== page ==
constantly evolving. What was acceptable
a generation ago may no longer be appropriate today e.g. smoking in public
places, environmental degradation for profit, discrimination, not recycling, even
certain types of language and gesture.
be uncomfortable and we might be tempted to resist it. Sometimes it means sacrifice for those who have
previously enjoyed advantage from certain activities or behaviour which is no
Australia there is a significant problem caused by the questionable evolution of
aviation ethics. Australian society now
has a very keen sense of what it means to treat people with respect, participate
in the community, care for the environment, not take advantage of others, be
fair in business dealings and so forth.
Without doubt the main reason for the sluggishness of aviation change is its self regulation. Moreover no government has given society a
legitimate role in matters to do with the impacts of aviation and there are
almost no sensible environmental standards or independent and objective policing
of aviation. In addition there are groups
which continue to make a lot of money from the heavily subsidised business of flying,
like the property developers which run airports.
aviation bodies like the Civil Aviation Safety Authority have all but abandoned
their environmental responsibilities and given first priority to the task of
avoiding criticism and perpetuating their self regulation. This means they are inclined to ignore or
confound some safety and environmental issues if they are perceived to be an
attack on their authority or practices.*
The Aviation bureaucracy
manages to side step much of its social accountability by being fragmented. Related activity and responsibility are split
across jurisdictions. It is a classical
political ploy. Even after exhaustive
lobbying the best outcomes are never more than reviews and bland recommendations. Actions are split across the jurisdictions,
inevitably watered down by the impermeability of the public service, a growing
sense of powerlessness in the community and the passage of time.
line is that no one is accountable for the big picture: the whole picture. The powerful interests groups are happy to perpetuate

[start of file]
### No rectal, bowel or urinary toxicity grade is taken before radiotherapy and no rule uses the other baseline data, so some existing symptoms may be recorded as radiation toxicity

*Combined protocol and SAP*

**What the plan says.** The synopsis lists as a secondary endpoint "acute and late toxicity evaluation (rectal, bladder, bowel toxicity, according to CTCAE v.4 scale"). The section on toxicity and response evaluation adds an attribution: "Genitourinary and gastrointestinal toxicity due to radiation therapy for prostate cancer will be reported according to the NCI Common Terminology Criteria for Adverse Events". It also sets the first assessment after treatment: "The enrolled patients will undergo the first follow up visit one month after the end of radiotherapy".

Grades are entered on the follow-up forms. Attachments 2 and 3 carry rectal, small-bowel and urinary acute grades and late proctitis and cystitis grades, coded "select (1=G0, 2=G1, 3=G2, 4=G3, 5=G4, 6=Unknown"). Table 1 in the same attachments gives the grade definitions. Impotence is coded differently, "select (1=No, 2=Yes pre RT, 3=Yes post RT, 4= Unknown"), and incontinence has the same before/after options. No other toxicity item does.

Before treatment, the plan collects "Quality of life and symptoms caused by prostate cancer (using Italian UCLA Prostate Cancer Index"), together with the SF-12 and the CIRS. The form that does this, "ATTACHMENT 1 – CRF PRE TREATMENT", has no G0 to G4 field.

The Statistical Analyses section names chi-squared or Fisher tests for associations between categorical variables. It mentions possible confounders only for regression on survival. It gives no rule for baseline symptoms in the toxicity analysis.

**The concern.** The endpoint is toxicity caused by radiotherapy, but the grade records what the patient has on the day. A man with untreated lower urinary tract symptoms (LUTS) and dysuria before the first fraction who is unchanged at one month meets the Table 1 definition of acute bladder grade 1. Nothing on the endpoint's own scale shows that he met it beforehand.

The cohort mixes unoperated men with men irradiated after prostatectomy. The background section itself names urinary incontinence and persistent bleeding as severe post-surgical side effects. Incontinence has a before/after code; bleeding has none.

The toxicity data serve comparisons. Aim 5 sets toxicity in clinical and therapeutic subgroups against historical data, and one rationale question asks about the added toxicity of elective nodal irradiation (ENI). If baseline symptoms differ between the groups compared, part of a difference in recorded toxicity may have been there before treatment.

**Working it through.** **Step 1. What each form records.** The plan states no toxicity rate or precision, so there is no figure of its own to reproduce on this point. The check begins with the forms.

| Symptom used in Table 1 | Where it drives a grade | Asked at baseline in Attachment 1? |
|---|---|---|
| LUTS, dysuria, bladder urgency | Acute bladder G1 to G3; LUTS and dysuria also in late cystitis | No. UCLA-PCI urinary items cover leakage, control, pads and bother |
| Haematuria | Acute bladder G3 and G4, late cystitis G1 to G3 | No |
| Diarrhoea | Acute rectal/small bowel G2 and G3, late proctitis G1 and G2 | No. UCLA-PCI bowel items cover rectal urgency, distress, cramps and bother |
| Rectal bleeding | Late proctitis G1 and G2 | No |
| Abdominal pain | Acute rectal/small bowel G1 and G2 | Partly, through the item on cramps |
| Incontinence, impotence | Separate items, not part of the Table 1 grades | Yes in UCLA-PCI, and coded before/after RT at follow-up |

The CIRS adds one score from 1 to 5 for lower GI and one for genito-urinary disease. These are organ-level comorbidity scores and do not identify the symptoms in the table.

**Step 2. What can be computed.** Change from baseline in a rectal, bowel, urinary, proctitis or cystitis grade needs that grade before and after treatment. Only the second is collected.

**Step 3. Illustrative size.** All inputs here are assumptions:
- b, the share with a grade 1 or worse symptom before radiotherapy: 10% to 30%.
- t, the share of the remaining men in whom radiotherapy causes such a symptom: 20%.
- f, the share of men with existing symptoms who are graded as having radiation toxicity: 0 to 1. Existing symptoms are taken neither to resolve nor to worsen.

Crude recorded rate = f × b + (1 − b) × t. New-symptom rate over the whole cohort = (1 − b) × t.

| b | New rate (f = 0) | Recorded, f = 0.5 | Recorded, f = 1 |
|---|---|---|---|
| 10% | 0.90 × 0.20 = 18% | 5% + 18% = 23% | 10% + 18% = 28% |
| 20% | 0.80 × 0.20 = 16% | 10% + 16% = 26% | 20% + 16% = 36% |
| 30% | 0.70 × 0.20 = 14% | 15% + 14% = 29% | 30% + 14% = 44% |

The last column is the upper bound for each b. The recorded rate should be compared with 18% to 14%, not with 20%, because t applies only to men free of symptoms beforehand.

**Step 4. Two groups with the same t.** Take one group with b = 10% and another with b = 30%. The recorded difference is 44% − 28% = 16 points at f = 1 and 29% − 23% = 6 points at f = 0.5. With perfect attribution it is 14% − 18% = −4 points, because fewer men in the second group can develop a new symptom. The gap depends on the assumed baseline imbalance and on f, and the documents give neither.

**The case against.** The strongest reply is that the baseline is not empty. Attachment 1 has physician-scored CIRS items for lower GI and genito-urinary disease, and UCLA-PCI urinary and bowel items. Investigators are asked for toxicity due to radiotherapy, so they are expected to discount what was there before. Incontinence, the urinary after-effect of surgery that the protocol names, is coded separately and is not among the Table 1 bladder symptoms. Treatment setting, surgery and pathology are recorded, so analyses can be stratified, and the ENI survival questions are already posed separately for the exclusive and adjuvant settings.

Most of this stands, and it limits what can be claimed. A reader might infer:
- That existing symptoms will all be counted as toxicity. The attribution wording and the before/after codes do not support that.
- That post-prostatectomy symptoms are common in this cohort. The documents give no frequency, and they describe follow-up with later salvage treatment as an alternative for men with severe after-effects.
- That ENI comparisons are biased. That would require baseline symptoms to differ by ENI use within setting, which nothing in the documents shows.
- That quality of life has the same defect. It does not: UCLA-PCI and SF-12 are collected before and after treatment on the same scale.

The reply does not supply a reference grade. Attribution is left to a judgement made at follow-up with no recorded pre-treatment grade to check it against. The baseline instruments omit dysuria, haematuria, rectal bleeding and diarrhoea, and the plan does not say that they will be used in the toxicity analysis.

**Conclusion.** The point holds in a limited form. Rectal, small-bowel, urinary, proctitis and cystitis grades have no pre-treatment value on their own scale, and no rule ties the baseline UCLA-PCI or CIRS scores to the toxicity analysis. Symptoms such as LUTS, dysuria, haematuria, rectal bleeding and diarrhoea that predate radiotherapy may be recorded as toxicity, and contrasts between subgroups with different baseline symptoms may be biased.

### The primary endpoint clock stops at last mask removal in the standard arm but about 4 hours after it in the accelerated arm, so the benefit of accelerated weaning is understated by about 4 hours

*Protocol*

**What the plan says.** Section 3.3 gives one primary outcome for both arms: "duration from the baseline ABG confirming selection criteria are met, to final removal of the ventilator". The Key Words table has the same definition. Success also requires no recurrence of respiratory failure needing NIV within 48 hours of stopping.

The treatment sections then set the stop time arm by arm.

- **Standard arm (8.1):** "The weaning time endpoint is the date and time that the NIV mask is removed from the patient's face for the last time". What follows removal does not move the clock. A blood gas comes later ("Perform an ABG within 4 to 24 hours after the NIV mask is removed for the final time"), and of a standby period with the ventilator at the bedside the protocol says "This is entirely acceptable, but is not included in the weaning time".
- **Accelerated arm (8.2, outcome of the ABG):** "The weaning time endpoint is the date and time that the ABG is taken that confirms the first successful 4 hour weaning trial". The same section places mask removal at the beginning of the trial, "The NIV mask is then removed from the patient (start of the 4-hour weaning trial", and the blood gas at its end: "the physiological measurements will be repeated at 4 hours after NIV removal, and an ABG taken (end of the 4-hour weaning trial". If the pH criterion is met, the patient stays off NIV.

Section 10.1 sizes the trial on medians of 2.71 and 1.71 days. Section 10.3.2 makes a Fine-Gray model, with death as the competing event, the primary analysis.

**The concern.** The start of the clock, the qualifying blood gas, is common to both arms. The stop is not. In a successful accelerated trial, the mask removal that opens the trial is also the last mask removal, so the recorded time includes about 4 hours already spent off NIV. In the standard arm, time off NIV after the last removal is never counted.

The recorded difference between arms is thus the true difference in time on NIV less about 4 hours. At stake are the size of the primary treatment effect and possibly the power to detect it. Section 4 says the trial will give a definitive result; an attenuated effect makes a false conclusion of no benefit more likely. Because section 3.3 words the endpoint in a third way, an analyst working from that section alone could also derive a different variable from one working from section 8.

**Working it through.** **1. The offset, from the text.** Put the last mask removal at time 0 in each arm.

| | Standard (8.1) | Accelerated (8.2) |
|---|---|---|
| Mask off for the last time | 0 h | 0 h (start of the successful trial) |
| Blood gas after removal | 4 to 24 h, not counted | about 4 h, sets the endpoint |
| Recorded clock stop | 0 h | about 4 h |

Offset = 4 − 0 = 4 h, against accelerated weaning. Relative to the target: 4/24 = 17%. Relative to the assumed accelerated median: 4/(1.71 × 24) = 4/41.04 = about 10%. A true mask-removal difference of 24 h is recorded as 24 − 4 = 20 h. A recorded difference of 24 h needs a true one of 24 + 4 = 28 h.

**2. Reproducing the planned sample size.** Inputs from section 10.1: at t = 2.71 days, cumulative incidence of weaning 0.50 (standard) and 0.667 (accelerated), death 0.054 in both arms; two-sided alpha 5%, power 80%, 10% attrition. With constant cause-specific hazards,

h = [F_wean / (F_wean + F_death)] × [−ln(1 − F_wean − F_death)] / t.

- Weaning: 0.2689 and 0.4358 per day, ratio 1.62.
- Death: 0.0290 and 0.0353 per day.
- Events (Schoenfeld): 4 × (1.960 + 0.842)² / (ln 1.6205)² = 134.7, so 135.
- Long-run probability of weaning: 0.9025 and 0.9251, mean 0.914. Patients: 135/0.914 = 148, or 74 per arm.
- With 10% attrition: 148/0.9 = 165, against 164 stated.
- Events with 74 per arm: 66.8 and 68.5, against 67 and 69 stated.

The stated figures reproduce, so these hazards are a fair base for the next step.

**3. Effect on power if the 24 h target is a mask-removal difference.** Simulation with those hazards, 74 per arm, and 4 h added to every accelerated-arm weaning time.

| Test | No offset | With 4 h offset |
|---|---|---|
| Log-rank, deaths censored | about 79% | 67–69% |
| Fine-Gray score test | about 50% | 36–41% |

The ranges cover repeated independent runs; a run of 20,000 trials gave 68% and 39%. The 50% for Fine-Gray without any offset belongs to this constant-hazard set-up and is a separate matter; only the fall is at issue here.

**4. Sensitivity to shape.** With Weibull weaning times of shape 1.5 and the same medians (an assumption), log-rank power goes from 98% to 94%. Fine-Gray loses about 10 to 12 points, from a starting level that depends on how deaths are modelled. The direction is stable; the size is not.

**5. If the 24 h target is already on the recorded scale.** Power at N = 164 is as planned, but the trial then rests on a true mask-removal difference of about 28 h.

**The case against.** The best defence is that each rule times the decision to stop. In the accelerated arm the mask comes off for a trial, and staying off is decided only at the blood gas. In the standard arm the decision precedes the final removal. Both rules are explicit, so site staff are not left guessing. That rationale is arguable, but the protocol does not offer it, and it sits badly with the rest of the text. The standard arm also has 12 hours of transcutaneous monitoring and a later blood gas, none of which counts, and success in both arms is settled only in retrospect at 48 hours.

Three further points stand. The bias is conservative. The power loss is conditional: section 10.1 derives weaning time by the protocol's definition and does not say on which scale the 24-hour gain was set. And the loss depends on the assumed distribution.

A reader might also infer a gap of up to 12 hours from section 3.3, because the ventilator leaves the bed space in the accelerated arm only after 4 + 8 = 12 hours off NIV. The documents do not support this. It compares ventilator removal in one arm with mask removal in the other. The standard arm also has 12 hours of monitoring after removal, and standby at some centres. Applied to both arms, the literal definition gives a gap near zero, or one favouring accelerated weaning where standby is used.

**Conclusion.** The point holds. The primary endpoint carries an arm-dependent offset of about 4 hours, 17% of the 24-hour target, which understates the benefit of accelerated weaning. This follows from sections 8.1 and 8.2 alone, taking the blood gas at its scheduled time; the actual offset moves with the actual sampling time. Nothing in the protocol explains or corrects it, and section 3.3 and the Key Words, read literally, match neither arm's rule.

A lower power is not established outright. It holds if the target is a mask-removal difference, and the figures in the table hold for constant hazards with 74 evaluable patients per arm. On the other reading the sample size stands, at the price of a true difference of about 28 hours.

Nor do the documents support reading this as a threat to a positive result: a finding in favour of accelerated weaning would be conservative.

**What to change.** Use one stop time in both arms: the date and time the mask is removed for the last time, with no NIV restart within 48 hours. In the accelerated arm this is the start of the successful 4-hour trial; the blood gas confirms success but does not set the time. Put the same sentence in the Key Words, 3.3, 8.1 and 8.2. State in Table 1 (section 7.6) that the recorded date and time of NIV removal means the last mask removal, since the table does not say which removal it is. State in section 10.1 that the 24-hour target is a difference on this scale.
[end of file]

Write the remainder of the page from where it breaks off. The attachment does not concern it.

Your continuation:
notions of people needing air transport, a reverence for smartly dressed pilots,
the marvel of aeronautical engineering and so forth, but the number one interest is helping
themselves to the rich rewards.
time for Australian aviation to grow up and join the people.
communities and our environments should not be optional for any business or interest group. There will still be plenty of sky left over after
aviation enters the current age of ethical practice. Sure there will be some grumbles, perhaps
scenic joy flights, loud helicopters and intensive urban training will get
moved on, but just how much urban sky does the aviation industry really need for these
Somewhere we lost sight of
the fact that the sky belongs to all of us – it’s a commons, not an aviation playground.
* If the Police
Force was responsible for the statistics of crime and road traffic offences, it
would be in its interests not to be too diligent with its enforcement
activities. It would try to give the
impression that crime prevention, road usage and driver behaviour was well managed. This is the dilemma faced by the Civil
Aviation Safety Authority. Naturally it
does not want to be criticised - but at what cost to its theoretical role? The Civil Aviation Safety Authority and Air Services
Australia should be one department. This
is the only way to achieve better transparency and accountability and
ultimately to advance the ethics of aviation.
The function of policing aviation and issues to do with environmental compliance
should be the role of another body and certainly not one which is seeking to
protect itself or an imaginary image.